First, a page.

Five great german language films

Learn languages June 11, 2010


Watching foreign language films is one of the best ways to improve your language skills, especially when they are subtitled. Not only do you get a chance to improve your vocabulary, but you get a real glimpse inside another culture.

German language cinema is particularly strong. Many of the most critically-acclaimed and commercially successful German films of recent years are based on dark themes of war, repression and Germany’s troubled twentieth century. But don’t let a little misery put you off!

Here are five great German language films:

Das Leben der Anderen (The Lives of Others) Germany 2006 

Director: Florian Henckel von Donnersmarck

The Lives of Others is an Oscar-winning portrait of life in 1980s East Germany. In an environment where all creative output is filtered by the Communist government and an estimated one in six East Germans informs for the Stasi (secret police), paranoia reigns.

The film tells the story of dyed in the wool Stasi agent Gerd Wiesler (played by Ulrich Mühe) as he carries out an assignment on liberal playwright Georg Dreyman (Sebastian Koch).

Florian Henckel von Donnersmarck’s debut feature film was nominated for 11 German movie awards and is often cited by critics as one of the finest films produced in any language. Highly recommended.

Die Fälscher (The Counterfeiters) Austria 2007

Director: Stefan Ruzowitzky

The Counterfeiters tells the story of the number one counterfeiter in 1930s Berlin, Salomon ‘Sally’ Sorowitsch, and his wartime experiences in the Mauthausen and Sachsenhausen concentration camps. The tagline “It takes a clever man to make money, it takes a genius to stay alive” gives some indication of the plot, which is based on the real life attempts of Nazi Germany to forge foreign currency as their war effort failed.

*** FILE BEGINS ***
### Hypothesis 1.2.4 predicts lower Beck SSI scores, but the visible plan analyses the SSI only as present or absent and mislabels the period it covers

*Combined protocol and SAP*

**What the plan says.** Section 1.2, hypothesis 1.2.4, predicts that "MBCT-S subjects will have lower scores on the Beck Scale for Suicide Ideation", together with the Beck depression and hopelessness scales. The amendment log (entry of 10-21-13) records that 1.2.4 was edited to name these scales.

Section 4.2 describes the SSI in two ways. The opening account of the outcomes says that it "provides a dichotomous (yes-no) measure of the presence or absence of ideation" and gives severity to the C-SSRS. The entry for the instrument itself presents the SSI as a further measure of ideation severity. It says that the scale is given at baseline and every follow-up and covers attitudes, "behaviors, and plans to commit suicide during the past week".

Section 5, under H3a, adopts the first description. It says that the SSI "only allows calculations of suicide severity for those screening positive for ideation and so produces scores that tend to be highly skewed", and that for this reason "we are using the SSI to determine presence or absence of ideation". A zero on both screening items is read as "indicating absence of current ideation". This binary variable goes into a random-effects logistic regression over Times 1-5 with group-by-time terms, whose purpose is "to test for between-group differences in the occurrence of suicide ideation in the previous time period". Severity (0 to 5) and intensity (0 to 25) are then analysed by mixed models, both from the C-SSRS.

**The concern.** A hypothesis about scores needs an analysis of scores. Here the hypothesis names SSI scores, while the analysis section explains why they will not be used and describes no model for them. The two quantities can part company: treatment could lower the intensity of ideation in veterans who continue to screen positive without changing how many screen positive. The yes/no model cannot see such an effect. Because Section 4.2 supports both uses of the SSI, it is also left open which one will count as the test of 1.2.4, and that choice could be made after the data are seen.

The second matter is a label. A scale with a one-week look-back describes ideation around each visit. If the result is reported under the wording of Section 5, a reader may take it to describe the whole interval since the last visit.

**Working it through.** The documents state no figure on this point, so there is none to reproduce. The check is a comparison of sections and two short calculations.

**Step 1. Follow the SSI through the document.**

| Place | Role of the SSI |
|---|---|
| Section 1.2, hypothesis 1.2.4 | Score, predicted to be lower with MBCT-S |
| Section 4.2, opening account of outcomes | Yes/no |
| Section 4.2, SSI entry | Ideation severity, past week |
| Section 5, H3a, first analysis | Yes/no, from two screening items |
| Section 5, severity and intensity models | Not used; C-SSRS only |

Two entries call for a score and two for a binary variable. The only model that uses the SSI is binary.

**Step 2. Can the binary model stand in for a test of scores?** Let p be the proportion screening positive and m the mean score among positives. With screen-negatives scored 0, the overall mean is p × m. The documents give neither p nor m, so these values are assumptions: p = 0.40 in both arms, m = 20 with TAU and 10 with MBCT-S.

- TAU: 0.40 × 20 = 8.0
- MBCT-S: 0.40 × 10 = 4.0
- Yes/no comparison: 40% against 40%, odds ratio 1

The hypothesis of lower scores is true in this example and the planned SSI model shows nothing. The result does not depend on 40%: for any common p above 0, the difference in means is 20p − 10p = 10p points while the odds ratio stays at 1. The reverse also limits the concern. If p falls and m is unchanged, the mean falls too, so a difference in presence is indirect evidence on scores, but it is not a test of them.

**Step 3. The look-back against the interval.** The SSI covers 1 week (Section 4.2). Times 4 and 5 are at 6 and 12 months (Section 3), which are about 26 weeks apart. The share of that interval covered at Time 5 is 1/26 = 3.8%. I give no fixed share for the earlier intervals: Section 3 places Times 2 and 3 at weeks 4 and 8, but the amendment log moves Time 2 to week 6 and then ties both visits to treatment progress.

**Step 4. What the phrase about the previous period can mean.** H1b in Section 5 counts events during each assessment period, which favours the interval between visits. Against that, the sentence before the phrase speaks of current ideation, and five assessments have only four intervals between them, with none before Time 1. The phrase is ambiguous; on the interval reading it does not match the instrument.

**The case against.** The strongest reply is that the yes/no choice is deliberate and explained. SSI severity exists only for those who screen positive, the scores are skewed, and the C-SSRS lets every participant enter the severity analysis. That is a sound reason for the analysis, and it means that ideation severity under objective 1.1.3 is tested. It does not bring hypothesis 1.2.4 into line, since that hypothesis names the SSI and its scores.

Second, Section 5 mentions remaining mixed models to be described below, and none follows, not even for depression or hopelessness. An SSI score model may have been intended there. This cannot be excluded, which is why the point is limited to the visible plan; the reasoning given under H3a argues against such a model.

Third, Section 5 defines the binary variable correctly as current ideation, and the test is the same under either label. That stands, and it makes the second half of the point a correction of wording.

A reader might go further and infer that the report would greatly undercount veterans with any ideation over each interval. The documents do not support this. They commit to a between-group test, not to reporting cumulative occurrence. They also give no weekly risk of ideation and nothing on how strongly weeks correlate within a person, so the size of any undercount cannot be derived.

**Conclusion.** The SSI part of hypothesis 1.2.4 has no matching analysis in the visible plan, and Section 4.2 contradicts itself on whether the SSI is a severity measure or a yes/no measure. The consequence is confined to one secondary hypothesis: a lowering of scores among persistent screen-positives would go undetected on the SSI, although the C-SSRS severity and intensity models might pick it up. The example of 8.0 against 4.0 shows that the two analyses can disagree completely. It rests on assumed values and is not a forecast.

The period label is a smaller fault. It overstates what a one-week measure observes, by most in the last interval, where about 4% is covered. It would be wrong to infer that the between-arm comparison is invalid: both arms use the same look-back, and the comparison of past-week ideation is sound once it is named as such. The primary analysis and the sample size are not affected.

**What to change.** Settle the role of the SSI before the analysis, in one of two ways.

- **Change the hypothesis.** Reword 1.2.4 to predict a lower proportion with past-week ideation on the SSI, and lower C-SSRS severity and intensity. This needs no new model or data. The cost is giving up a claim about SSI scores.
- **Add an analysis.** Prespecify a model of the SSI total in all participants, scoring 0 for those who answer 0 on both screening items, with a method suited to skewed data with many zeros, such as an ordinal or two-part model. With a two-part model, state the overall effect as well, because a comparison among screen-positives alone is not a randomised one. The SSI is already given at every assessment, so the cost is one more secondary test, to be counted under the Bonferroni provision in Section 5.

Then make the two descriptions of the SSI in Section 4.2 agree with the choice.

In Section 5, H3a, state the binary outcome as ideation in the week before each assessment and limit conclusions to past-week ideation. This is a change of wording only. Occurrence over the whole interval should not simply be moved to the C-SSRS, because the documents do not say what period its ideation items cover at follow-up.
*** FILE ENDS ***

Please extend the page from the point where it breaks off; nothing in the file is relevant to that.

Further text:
Another Oscar winner and not as bleak as the subject matter may suggest.

Die fetten Jahre sind vorbei (The Edukators) Germany 2004

Director: Hans Weingartner

Attractive young anti-capitalists make a stand against those mean fat cats that, like, own everything, man. But everything does not go according to plan as history, self doubt and Daniel Brühl’s irresistible charm become issues.

An enjoyable drama with a message.

Indien (India) Austria 1993

Director: Paul Harather

A light-hearted tale of two Austrian health inspectors who are forced to work together and end up becoming fast friends. Although you may struggle to find a copy with English subtitles, fear not… because of the sometimes unintelligible Austrian dialects, the film was also subtitled in Germany!

A great film if you want to discover Austrian culture.

Das Boot (“The Boat”) Germany 1981 

Director: Wolfgang Petersen

Long before the days of settling down to watch a whole series of The Wire in one sitting, came Das Boot.

Nominated for six Oscars, 293 minutes long in its full, uncut glory, Das Boot is the big daddy of German cinema. Telling the story of 42 recruits on a German U-Boat, it’s a masterpiece in suspense, emotion and taut writing.

Don’t be put off by the length; you could always watch the edited version at a mere 149 minutes.

By esl-blogger

What do you think?